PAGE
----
How Innovative Is GE Really?

General Electric is selling its appliance division and the decision brings up a host of questions about whether or not the company is truly innovative or merely mouthing the words, as so many big companies do these days. I don’t have the answer yet but I am troubled by the sale of the GE brand of appliances for several reasons.

First, the appliance division is pretty good at design and innovation. Whirlpool is the leader, with Chuck Jones heading its design/innovation efforts, but GE’s appliance division knows all the tools and methods of consumer research and creating a good experience for its customers. My sense is that GE HealthCare is the best at design and innovation in the GE family, but the appliance people know what they are doing—and could probably teach other operations at GE

how to understand the cultures of their customers and ways to meet their needs.

So I am sorry to see it go. One argument is that appliances is now a commodity business that the Asians can be cheaper and better. I don't think so. The old white-goods idea of one-color, one price (cheap) is a commodity business, but Whirlpool is showing that innovation and design for their front-loading washing machines can product products that people really want and are willing to pay bigger bucks to have.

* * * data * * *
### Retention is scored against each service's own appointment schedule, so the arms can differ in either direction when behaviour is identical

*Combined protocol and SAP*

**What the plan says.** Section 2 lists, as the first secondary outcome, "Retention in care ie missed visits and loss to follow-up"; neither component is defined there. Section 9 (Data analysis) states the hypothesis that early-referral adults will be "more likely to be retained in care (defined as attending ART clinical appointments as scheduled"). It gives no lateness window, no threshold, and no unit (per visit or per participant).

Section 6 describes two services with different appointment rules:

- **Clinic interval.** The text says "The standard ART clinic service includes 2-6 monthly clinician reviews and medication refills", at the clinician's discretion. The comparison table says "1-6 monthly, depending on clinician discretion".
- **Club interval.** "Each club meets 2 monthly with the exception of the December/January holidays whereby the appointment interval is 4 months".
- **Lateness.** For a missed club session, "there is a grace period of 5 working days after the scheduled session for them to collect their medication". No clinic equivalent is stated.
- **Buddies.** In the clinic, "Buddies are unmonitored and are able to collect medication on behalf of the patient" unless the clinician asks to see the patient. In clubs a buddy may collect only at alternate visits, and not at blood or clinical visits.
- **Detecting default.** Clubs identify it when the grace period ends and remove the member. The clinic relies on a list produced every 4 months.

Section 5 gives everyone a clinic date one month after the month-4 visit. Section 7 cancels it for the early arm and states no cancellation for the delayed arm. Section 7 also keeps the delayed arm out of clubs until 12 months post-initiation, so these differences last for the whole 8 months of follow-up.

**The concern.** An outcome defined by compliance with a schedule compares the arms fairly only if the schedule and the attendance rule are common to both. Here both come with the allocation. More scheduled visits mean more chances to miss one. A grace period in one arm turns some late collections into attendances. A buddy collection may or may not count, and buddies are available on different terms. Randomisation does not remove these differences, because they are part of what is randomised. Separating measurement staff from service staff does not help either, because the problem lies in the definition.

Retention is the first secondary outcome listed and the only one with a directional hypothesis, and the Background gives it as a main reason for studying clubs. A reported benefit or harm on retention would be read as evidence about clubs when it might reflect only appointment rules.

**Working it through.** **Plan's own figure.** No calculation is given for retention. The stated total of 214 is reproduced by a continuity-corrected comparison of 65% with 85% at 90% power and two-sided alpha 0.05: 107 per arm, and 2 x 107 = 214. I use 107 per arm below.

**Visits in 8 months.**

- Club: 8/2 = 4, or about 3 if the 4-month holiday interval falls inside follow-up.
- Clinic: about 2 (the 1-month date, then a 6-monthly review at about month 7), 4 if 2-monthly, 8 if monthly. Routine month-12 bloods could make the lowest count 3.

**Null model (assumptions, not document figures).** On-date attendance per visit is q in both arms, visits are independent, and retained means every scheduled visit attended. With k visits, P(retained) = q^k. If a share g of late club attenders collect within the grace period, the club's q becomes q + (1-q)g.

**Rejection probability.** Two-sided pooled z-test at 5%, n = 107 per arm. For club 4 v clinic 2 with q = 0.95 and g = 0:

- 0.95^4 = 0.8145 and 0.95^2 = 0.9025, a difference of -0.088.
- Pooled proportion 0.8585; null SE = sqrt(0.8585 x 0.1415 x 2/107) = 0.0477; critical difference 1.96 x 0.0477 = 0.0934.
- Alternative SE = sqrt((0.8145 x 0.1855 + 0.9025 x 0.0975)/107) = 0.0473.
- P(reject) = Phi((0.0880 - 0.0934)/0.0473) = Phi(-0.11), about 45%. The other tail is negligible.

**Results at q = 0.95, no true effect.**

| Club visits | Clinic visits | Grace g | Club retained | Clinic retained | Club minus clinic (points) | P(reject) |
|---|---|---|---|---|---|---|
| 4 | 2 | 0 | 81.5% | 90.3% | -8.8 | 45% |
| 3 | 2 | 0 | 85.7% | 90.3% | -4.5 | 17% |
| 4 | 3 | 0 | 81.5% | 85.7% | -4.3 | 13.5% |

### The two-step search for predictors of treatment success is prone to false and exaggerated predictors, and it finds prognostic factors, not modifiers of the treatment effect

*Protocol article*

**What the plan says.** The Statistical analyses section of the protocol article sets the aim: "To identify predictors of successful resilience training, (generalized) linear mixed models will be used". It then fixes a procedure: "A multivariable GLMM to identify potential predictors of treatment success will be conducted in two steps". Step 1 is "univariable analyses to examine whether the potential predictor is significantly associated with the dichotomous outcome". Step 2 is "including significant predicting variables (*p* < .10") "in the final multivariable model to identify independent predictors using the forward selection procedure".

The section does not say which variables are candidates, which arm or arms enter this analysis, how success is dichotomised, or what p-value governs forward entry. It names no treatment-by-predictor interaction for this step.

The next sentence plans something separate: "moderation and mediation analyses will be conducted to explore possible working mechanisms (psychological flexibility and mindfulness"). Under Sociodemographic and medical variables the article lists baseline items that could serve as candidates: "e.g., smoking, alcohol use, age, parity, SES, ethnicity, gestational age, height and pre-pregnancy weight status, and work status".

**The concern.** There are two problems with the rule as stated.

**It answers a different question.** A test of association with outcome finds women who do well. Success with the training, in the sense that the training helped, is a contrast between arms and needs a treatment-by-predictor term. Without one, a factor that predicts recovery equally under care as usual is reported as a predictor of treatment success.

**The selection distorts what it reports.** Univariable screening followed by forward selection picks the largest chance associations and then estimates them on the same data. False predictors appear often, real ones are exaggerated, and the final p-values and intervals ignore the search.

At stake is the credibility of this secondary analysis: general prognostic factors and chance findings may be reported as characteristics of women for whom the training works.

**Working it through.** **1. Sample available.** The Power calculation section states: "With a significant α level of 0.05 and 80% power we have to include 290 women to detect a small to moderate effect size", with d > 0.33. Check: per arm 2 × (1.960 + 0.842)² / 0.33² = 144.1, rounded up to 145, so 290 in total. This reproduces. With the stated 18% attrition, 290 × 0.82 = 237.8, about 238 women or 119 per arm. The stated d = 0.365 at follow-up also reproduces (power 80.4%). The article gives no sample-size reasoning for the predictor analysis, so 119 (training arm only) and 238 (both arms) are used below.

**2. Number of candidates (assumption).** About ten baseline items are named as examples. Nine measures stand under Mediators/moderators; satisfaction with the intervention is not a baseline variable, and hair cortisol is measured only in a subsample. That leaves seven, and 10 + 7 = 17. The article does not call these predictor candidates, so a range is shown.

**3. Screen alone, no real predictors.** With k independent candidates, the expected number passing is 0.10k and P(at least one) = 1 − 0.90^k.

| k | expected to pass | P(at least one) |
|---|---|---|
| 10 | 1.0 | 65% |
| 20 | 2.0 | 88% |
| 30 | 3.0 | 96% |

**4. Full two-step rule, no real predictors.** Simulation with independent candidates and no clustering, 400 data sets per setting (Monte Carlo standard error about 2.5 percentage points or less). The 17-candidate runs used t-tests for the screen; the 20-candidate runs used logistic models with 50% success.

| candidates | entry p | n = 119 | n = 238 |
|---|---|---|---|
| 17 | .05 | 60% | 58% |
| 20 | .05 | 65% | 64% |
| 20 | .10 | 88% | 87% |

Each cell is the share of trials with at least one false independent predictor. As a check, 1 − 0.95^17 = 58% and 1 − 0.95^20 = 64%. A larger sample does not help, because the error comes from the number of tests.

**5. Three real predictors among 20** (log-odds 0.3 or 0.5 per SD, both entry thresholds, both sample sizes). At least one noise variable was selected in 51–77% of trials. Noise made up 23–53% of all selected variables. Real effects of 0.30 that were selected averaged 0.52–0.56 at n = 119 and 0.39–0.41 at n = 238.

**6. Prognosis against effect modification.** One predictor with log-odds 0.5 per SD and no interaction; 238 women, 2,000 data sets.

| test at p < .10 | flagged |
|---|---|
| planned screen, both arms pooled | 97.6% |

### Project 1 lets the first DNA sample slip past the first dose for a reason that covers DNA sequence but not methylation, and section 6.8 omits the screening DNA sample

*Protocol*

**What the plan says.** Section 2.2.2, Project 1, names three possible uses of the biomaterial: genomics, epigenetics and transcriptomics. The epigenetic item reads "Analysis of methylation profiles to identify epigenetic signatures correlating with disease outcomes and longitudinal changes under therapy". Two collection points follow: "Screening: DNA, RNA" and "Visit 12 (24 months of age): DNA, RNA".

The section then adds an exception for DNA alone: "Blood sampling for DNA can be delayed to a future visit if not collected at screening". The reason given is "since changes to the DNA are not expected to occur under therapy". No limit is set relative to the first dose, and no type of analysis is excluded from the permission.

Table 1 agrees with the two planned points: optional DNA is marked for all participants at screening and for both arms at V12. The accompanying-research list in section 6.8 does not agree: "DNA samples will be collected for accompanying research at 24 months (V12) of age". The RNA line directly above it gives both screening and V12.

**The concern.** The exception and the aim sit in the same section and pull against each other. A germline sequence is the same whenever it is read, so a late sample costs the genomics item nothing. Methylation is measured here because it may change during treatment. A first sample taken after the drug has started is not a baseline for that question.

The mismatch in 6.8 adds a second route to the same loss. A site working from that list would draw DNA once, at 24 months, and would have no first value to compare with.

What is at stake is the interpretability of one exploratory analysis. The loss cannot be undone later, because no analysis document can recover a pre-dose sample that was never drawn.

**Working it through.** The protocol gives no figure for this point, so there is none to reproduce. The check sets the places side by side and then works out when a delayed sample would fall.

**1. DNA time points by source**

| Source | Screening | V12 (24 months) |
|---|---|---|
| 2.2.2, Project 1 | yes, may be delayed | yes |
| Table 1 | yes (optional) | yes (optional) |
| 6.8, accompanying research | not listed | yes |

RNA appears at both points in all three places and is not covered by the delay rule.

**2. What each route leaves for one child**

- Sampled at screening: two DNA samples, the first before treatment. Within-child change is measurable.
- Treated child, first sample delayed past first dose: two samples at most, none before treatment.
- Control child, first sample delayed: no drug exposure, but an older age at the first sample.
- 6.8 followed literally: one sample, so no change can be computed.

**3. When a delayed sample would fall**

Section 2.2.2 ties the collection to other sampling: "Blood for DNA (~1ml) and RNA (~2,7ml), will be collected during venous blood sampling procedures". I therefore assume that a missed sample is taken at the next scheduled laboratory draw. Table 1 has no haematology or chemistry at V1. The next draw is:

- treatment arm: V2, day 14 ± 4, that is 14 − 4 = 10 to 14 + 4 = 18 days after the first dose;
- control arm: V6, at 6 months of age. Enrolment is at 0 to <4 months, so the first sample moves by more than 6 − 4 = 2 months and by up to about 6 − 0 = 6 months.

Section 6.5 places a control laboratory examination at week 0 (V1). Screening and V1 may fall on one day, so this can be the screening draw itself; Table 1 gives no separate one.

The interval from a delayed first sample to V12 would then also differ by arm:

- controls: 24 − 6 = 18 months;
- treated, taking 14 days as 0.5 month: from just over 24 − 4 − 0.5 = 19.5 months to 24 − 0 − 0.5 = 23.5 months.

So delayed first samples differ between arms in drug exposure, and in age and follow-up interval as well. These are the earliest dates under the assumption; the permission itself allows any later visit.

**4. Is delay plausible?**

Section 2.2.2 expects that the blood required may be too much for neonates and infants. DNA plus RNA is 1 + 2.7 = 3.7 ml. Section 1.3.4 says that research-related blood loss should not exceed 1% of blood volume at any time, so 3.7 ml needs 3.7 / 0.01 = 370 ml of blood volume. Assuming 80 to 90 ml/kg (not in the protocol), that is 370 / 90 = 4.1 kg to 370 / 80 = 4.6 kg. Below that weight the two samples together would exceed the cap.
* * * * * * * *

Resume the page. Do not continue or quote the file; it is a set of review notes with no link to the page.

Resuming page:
The amazing growth of a new middle class in China and India is also an event of enormous opportunity that GE appliances could have taken advantage of. I believe that most of its sales were within the US, a big mistake that could easily have been corrected. If GE appliances had gone deep in Asia, it could have generated much bigger profits.

My bigger worry about GE is that it is not really transforming itself from a cost and efficiency and numbers based culture into a creative, innovative organization. The theme of ecoimagination appeared to be about innovation when it started but is really about going green. That's great and transforming the companies portfolio of business is a kind of business model innovation. Good. But its not the kind of culture change that we see being implemented at P&G under A.G. Lafley. There dozens and dozens of workshops on design thinking are changing values and behaviors. Nothing like that is happening at GE. Why?

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